SSRS:  Options for Exporting

Posted on 2014-04-14
Medium Priority
Last Modified: 2014-04-15

Although it might seem more logical to use SSIS instead of SSRS for this project, I'm going to use SSRS.

Ultimately, what I'd like to do--once I have my report created--is to export the data from SSRS to a text file.

I know that there is no such direct export available.  So, I will export to Excel and then save the Excel spreadsheet as a text file.

Now, the SSRS report is going to be pulling from at least one view in the SQL database.  And, that view is going to format fields to contain column lengths.  Retaining these column lengths is very important.

So, if I export to Excel and then save as text, will the column length formatting be saved?


Question by:TBSupport
LVL 27

Accepted Solution

planocz earned 2000 total points
ID: 39999659
I do not think so, in excel your text formating normally uses a delimiter between the data columns, no fixed lengths .
One way is to build a VB or C# net app that will read the SSRS field (which is only a XML formated file) and have it rewrite to a new file in a text format.

Author Comment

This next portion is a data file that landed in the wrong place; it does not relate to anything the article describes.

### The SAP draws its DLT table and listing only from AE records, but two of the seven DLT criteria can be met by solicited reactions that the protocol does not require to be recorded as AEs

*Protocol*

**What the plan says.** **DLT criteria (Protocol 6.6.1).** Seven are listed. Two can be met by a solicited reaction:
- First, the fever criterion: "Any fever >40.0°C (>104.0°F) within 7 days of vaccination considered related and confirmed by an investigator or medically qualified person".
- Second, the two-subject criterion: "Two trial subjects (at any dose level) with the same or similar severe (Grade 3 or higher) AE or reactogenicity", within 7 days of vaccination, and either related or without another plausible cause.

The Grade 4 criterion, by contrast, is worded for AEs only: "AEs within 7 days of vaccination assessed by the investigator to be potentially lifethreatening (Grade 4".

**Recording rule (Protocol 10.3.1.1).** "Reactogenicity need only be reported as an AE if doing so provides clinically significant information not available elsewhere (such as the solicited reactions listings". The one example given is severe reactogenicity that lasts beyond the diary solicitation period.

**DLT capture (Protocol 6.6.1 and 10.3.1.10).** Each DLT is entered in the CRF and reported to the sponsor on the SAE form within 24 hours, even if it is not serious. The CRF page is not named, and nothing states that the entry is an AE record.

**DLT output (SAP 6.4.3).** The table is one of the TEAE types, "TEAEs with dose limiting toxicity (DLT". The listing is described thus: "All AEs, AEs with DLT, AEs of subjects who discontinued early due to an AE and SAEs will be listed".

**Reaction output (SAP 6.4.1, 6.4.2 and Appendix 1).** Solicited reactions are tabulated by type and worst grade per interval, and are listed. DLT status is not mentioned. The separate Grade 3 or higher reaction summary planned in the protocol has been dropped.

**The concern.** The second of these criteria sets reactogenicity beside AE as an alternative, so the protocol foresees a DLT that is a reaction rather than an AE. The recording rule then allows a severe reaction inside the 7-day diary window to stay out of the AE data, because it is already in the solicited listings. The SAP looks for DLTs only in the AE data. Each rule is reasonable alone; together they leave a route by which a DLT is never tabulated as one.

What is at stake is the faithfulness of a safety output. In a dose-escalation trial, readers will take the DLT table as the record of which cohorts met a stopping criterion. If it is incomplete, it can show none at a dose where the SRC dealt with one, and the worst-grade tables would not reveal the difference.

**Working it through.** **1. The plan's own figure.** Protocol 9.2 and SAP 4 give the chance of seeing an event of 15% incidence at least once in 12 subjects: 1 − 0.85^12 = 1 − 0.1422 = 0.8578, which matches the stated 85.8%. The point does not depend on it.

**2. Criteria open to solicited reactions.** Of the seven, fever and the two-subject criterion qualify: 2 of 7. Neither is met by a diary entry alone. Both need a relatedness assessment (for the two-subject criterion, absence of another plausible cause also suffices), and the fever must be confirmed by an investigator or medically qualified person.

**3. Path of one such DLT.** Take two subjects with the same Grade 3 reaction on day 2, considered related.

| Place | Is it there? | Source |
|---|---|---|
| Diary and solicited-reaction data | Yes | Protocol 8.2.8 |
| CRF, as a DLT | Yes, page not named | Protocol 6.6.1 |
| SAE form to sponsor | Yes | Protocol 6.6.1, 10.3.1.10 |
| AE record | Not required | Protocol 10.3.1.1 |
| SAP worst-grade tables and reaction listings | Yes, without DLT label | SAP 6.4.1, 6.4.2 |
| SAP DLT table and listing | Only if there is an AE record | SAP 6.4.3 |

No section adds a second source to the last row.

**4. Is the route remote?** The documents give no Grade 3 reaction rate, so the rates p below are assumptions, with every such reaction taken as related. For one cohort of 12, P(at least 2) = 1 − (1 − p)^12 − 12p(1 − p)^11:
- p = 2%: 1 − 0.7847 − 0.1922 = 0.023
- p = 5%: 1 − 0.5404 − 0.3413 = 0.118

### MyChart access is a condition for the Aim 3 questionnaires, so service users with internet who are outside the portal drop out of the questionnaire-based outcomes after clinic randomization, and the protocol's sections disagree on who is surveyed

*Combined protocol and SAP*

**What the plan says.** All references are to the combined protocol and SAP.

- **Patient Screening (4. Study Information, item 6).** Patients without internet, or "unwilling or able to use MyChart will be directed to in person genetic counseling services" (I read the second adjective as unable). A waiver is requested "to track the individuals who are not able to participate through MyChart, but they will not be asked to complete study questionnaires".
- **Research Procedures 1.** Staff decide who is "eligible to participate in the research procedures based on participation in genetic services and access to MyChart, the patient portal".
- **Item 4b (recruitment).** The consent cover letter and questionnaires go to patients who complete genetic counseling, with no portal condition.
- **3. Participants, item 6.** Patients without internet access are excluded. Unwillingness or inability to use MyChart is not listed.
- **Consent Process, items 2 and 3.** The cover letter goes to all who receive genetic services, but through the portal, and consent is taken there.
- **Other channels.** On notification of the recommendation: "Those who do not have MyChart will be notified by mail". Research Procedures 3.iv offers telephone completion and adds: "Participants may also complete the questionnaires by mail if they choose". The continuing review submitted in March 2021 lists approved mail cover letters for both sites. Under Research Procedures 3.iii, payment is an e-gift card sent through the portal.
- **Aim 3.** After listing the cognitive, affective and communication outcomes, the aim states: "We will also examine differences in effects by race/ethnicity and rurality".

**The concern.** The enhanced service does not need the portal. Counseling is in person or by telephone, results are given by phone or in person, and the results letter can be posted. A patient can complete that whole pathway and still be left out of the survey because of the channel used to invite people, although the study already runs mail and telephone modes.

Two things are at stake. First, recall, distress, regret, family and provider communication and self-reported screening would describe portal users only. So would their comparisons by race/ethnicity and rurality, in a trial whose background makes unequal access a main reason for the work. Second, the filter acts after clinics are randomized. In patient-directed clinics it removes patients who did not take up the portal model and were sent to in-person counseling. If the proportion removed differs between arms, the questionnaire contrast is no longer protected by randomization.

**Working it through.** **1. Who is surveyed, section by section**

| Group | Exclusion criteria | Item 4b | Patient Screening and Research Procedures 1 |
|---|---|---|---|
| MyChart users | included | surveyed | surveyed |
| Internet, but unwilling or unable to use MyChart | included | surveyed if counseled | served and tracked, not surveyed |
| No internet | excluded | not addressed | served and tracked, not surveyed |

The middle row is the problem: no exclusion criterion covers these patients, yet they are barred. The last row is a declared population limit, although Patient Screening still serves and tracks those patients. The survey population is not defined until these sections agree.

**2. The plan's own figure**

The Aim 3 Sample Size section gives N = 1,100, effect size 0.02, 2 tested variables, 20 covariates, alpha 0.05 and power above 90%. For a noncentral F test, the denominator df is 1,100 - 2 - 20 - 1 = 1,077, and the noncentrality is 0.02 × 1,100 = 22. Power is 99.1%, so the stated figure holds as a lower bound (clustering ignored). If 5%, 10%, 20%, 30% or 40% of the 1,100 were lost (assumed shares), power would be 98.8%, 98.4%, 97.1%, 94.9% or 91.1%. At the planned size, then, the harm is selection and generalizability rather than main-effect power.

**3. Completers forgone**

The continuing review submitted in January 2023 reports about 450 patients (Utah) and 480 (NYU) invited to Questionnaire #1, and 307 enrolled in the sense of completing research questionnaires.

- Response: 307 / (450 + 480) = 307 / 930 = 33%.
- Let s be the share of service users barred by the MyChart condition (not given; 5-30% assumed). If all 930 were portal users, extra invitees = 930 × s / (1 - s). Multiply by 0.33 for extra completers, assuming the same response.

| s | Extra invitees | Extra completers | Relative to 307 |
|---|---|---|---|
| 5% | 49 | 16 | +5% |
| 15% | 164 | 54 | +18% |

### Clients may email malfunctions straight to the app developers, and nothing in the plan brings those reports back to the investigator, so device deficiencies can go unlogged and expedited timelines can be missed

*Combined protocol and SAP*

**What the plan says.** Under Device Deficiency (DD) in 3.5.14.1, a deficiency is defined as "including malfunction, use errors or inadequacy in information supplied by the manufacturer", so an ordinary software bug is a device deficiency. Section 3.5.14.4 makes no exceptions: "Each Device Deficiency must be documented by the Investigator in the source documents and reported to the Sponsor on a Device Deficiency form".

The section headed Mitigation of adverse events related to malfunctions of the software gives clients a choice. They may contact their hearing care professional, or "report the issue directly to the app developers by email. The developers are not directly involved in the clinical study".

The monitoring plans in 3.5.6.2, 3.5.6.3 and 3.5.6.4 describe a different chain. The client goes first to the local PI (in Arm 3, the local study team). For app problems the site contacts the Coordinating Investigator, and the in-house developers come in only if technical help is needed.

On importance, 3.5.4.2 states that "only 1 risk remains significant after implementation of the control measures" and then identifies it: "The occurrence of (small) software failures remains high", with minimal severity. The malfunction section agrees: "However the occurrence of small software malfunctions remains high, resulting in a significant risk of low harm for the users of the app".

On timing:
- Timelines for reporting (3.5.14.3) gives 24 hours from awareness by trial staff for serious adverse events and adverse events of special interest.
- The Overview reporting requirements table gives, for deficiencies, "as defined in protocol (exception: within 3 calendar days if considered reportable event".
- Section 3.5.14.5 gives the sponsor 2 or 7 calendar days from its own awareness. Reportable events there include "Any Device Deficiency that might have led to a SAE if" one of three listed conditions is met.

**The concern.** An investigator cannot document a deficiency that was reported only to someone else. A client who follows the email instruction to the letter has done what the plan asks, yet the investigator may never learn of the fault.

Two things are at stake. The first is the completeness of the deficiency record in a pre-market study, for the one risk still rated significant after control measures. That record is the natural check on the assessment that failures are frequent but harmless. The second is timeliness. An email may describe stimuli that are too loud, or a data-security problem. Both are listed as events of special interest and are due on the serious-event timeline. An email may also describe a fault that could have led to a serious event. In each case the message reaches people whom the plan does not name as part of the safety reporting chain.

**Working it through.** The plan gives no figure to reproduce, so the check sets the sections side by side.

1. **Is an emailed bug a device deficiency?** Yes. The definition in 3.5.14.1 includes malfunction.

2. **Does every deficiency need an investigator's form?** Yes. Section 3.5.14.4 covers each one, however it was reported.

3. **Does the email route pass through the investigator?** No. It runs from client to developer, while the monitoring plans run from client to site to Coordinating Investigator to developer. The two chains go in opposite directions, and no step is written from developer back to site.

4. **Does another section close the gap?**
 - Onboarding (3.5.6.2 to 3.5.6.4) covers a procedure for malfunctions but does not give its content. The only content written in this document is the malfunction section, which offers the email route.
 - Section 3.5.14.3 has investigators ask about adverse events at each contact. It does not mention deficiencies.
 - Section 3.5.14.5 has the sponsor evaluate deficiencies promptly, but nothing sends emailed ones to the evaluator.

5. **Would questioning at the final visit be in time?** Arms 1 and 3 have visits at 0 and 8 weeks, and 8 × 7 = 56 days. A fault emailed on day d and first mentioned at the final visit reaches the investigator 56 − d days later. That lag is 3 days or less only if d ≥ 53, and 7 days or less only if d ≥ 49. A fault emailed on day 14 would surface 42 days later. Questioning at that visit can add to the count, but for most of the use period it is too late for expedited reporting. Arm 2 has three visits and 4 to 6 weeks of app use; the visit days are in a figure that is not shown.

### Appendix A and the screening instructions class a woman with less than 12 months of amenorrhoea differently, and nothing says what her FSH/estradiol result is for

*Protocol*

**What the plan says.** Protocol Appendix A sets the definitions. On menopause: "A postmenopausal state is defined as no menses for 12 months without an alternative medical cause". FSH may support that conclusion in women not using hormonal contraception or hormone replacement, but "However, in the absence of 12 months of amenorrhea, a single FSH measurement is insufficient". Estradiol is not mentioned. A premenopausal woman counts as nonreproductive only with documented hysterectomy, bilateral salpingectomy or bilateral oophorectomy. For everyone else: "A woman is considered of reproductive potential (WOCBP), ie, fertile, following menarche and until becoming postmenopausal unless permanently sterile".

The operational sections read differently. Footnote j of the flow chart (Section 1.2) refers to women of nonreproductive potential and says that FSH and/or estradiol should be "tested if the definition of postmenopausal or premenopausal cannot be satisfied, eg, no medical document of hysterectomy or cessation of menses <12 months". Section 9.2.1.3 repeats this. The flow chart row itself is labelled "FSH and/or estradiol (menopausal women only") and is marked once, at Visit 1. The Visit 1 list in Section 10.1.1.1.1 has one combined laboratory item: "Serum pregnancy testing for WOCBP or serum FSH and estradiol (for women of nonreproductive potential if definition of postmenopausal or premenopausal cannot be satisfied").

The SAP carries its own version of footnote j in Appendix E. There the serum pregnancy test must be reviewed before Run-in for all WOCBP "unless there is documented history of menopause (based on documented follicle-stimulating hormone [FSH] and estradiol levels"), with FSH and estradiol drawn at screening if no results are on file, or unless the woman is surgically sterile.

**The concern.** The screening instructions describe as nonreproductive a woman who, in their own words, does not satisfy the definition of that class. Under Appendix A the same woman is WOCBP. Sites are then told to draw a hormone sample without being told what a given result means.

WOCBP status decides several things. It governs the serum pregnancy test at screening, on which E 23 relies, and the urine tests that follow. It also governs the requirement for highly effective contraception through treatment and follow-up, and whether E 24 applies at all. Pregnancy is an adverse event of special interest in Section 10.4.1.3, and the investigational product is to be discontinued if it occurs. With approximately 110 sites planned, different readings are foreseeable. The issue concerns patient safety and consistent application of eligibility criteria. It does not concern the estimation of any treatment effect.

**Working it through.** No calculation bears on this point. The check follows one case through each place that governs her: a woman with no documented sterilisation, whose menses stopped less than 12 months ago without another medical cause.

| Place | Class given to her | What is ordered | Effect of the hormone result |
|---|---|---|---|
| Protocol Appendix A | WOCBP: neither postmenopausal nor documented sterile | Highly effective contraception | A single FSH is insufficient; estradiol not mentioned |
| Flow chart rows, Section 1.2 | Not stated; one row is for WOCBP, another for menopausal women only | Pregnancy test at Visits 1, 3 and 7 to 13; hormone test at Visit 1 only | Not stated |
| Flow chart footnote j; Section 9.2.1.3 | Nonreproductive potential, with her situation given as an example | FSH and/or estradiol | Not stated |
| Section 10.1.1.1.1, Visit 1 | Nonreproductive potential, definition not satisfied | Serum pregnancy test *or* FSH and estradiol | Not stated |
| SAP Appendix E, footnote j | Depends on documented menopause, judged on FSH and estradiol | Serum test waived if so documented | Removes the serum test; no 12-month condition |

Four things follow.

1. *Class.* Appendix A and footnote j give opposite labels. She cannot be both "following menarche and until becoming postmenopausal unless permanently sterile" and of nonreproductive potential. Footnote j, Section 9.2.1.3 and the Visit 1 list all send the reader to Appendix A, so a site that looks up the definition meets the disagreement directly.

ID: 40000057
Update:  Since posting this, I found the following:


Ultimately, I want to be able to export from SSRS directly to a text file.  Aside from having to rename the extension to .txt, the URL that I just pasted above sounds like I can do so.

Specifically, the programming for one of report's views in SQL contains measurements for most of the fields as shown here:

'MED' as company,
CAST('000HEADER' as CHAR(15)) as rectype,
CAST('' as CHAR(91)) as filler,
CAST('02.00' as CHAR(5)) as version,
CAST('16860' as CHAR(5)) as id,
CAST('EMPLOYER' as CHAR(20)) as type,
CAST('I' as CHAR(1)) as code,
CAST('' as CHAR(5)) as source_service,
CAST('' as CHAR(1)) as empl_id_only,
CAST('' as CHAR(1)) as multiple_work_times

Update 2:  I just tried the instructions mentioned in the URL article that I pasted.  It did allow for the exporting directly to a tab-delimited file.  So, I saved this .csv file as a .txt file.  And, it saved my SQL fixed column lengths!  Good.  That's what I wanted.  


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